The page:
On Creating a Unified Sector – pt.1

Photo by Archie Binamira on Pexels.com

BLUF – Public sector concepts of how organisations help mitigate systemic risk – in this example, cyber defence for their sector – are difficult to convey. Since organisational interpretations of the concept vary, complementary implementation challenges abound; usually ending with highly glossed fanfare, masking minimal results. Here is the first set of considerations for organisations to become part of the solution.


In a sector-based executive meeting, White House Cyber Director Chris Inglis expressed interest in creating a system where a bad actor needed to ‘beat all of us to beat one of us.’ Sounds complicated on the surface, but not necessarily. Difficult, yes. Challenging tradition and current interpretations of cyber, absolutely.

Underlying is a simple concept of community – deeper than we’ve allowed in the private sector. Let’s go ahead and unpack some changes required to start.

Ecosystems – Looking at the wall in the image above, what you have is a community of bricks held together. Written previously as continental/ island or archipelago ecosystems, we can use the wall for a different interpretation. Every organisation is a stone. Notice the different shapes of stones – akin to different business purposes or interpretations of cyber strategy/ resource allocation/ areas of importance.

Imagine your organisation as one of the stones. Below your stone is all your vendors (and their vendors) contributing to your stone holding its place. Your stone provisions support in holding all your clients in their respective places. Holding the stones soundly requires mortar, providing connection and filling-in between stones. Mortar between organisations in cyber is often thin to non-existent, largely due to the perception cyber is business in nature. From this mindset the return on investment seen for collective sharing is negligible at best in the immediate/ visible term (another post to follow).

Mortar between an organisation and its vendors often is a bit thicker from a contractual standpoint. Some clients (and regulators) ask for understanding where an organisation stands in regards to corrective actions, forming a bond between the organisations. However the bond has no reciprocation and only serves the asking client – similar to a magnet and metal. You take away the magnet and the metal no longer has connection (I tried making a connection to the wall analogy. Can think of building related examples, though wall references elude me).

Where we have better mortar is with the information-sharing groups serving their respective sectors. There is often good communication between near-peer organisations, creating a strong horizontal bond. On occasion, we have data transferred between separate-sector ISACs, though more general observations and not related to relationships between organisations. Is it better than nothing? Absolutely. Will it keep the infrastructure intact against an impact? No, but it may limit the damage. Is there more to do? Aye.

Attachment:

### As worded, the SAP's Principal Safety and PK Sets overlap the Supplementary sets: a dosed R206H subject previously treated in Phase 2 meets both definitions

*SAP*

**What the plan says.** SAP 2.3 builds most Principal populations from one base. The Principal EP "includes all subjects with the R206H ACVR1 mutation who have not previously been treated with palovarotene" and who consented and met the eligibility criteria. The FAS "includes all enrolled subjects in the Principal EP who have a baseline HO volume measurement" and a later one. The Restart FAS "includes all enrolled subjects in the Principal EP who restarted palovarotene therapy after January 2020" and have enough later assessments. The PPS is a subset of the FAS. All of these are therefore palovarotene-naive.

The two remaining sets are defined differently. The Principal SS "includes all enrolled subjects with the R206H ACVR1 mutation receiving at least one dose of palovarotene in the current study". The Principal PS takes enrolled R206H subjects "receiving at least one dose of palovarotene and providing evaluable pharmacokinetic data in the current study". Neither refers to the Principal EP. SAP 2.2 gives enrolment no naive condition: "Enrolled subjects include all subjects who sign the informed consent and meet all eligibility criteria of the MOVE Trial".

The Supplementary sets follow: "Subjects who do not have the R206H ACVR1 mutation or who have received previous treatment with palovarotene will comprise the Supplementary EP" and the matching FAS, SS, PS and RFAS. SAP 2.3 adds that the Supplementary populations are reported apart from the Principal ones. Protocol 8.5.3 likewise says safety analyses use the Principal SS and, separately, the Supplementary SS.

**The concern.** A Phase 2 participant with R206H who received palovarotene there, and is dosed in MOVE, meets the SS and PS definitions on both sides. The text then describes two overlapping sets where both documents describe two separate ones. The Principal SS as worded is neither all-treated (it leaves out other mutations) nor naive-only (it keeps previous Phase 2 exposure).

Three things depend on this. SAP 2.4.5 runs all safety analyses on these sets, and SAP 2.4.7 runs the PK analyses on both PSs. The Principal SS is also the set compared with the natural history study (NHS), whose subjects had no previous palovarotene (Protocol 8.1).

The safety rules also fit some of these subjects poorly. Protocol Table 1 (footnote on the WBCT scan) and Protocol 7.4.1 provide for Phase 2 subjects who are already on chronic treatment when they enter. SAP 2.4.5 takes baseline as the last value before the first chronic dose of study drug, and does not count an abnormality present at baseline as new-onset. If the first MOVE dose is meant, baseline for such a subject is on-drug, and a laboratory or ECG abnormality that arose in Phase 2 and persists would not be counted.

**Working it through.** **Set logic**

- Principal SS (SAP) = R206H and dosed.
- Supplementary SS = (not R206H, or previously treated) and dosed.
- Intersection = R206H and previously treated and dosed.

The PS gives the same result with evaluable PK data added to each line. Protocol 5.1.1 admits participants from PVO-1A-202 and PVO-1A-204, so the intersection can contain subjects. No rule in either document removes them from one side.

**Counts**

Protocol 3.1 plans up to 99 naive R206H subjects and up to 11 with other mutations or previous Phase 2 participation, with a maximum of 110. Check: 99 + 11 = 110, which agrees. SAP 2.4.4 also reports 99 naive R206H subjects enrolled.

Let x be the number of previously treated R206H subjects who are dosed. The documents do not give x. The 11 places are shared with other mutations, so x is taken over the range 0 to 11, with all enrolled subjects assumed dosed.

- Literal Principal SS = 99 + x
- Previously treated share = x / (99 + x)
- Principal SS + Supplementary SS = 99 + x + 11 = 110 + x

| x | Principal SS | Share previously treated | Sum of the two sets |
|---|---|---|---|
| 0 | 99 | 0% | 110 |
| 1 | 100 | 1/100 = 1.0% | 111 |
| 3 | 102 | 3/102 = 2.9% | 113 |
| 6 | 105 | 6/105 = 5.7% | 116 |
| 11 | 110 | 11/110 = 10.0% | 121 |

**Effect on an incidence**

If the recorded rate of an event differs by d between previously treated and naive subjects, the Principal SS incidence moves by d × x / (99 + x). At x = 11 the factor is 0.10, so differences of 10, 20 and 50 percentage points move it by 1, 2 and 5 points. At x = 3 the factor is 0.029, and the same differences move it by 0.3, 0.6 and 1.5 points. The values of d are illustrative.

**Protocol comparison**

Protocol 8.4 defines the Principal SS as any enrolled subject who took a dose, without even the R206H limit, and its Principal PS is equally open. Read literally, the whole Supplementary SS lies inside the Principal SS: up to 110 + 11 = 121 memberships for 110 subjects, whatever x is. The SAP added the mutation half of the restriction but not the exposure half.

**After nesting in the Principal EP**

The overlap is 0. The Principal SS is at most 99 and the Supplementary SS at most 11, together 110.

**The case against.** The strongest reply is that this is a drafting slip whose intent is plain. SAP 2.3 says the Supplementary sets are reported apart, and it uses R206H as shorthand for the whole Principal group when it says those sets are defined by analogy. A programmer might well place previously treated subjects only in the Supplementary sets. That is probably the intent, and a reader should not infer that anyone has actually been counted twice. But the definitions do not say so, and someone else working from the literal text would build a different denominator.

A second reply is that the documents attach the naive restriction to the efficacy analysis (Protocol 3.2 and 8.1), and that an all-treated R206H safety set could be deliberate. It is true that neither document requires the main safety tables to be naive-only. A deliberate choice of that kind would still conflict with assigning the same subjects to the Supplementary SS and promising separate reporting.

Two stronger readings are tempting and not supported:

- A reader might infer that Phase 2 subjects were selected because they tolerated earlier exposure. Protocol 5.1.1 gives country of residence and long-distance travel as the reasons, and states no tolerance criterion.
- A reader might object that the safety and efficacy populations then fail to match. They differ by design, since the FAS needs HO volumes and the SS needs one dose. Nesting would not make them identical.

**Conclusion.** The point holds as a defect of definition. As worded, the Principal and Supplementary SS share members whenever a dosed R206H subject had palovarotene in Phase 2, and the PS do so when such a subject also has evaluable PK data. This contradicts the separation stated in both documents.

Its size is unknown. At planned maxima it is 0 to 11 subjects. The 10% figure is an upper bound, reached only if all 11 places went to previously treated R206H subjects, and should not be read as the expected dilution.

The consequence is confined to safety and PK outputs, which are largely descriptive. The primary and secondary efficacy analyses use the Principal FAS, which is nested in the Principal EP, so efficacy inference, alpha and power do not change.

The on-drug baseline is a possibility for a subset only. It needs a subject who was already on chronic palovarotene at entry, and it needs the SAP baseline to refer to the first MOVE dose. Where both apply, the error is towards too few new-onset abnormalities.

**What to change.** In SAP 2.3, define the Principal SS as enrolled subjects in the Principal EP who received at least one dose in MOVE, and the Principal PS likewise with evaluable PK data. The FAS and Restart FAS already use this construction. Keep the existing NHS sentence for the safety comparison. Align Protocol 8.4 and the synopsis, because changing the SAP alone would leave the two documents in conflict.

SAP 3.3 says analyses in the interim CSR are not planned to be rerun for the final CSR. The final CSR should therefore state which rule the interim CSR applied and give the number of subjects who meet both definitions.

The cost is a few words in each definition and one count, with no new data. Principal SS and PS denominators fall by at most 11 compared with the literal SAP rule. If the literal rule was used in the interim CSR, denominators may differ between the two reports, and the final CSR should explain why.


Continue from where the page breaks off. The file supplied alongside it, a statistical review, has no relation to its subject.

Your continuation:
We need to strengthen the mortar. A wall’s purpose is to keep things out.

Collective activities – When I worked in the military intel community, it was a variety of different organisations looking in different places to find the various pieces of a puzzle where we had lost the box with the picture. Whilst there were some overlap and lanes-of-the-road was a constant struggle, it worked for the diversity and trust in sharing information.

In the private sector, we have independent, miniature versions of this – in every organisation that can afford the cost to build and execute on findings. Smaller to medium sized businesses simply haven’t the budget or staff to allocate to intel, which means no one looks outside their borders.

Intel is one part we could use public sector constructs and recreate its original design. It would mean different organisations look for different things and share their depth across a wider network. Requiring organisations to develop depth in research and analysis into an area not directly related to their business is where the challenge lies, as it puts the good of the sector in enough standing to contribute resources – as the organisation would own that area. The shift in trust and accountability would be tectonic, as it means organisations would be accountable to one another, responsible for putting their section of the puzzle together. Each organisation (working with others internally and externally) analyses what the pieces of the puzzle look like overall and interpret the findings for their organisation. This would be independent of the organisation’s contribution to their intelligence community. There are many other areas we could build in a similar manner. Stop creating organisationally-independent cyber microcosmic-systems to combat a macro-threat.

What it comes to is a shift in culture, where we reach far across our ecosystems – horizontal/ upstream/ downstream – to connect one another whilst digging deep within our organisations to contribute to the whole.

Director Inglis touched on this concept looking for something akin to what was described here – however it was said in a recent meeting on the subject: we can’t force them to do things.

There lies the trouble: It’s not a them issue. It’s an issue for us.

Time for it to be us.


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